dinsdag 30 mei 2017

Gov’t Guyana says 20 camps observed at Kaieteur National Park / Illegal miners still in custody …villagers hold protest

Under serious threat

…Gov’t says 20 camps observed at Kaieteur National Park

In an effort to clampdown on mining in Protected Areas, the Government of Guyana says it has launched a joint services operation in the Kaieteur National Park (KNP), where the Protected Areas Commission (PAC) and the Guyana Defence Force (GDF) had discovered, through aerial reconnaissance, 20 illegal mining camps.
On Sunday, an operation by members of the joint services as well as personnel from the Guyana Geology and Mines Commission (GGMC) was launched, following an initial discovery of four active mines, one mine where activity was uncertain, and eight active camps inside the KNP by the PAC on February 16, 2017. Of the five mines, three had already been issued cease orders by the GGMC in 2014, with reinforcement actions as recent as 2016. Despite this and two site visits by the GGMC, following the issuance of the cease orders, at least two of the three mines still remained active, the Ministry of the Presidency said in a release.
A further reconnaissance by the GDF on May 5, 2017, less than three weeks ago, revealed that there were, at that time, 20 camps. At one site, there was evidence of water pollution and freshly exposed sand tailings, according to a report from the PAC. Commissioner of the PAC, Ms. Denise Fraser, in an invited comment, said illegal mining in the area has been taking place for a number of years despite repeated warnings. Predating the above mentioned cease orders there had been efforts in 2013 to end mining activity in the Park.
“What we have found is that in some areas where miners have been previously moved, they have gone back. So there is a need for strong actions so that a message can be sent. In 2013, five cease orders were issued by the GGMC to mining operators of mines within the Waratuk area, north-eastern boundary of the Park boundary. There were two site visits conducted by PAC and GGMC on August 10, 2014, when three mines and four camps were observed within the extreme north and north-eastern boundary of the park. This led to the issuance of three cease orders by the GGMC. In March, 2016, two flyovers were conducted by PAC and GGMC, which indicated that the mining had continued to persist within the Park boundaries. This led to the GGMC enforcement, which resulted in the seizure of 11 engines, eight dredges and an excavator,” Ms. Fraser said.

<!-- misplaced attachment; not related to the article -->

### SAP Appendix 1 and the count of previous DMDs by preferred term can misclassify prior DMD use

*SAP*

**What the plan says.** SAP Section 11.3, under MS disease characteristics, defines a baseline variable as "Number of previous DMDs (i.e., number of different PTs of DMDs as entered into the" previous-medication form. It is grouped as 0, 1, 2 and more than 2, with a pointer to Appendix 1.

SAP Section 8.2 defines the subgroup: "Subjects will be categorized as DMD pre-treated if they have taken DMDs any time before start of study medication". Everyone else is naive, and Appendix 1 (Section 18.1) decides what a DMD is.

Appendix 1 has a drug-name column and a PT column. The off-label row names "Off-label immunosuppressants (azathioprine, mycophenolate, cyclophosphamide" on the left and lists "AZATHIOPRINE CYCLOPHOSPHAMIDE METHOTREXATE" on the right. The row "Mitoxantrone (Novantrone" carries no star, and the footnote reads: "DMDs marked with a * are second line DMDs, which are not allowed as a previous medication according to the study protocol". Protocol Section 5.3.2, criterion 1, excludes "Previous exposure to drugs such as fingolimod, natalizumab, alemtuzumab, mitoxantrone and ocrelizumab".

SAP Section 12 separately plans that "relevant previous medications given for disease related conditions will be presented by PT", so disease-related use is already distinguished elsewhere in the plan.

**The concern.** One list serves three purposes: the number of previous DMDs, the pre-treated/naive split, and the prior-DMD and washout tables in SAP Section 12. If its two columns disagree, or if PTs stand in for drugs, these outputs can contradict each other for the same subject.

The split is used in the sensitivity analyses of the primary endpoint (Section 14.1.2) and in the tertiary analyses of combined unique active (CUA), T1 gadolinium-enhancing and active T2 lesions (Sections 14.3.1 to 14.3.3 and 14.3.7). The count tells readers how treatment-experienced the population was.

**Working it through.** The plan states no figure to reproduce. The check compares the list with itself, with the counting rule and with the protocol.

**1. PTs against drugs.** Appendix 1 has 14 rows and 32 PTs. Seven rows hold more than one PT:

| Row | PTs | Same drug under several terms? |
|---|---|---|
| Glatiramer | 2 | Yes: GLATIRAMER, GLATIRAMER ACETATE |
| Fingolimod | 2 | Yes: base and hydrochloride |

Aerial shots showing the presence of the mining camps and operations in the Kaieteur National Park
As a result of the raid on Sunday by the members of the joint services, five camps were searched and the persons present detained. It is reported that the dredge owners were not present during the time of the raid. Twenty-one persons have been detained by the Guyana Police Force (GPF) for illegal mining in the KNP. However, Ms. Fraser said that the PAC has been in contact with the Ministry of Natural Resources as well as the Ministry of Indigenous Peoples’ Affairs to ensure that the detainees have access to food and are taken care of while in custody. She noted that once released, the PAC will work with the Ministry of Indigenous Peoples’ Affairs to provide accommodation where necessary.
Minister of Natural Resources, Mr. Raphael Trotman, in an invited comment, said that the KNP is a national protected area and it is incumbent on the Government to send a strong message to those who are bent on breaking the law. The Minister noted that only last year six operators were removed from the area. “Last year, we sent a team in and it was during that exercise that we even lost a member of the Guyana Police Force after the boat he was travelling capsized, and yet we have persons returning to the Park and mining. The Government must, therefore, send a strong message to the individuals because it is a national protected area and part of our national patrimony,” Minister Trotman said.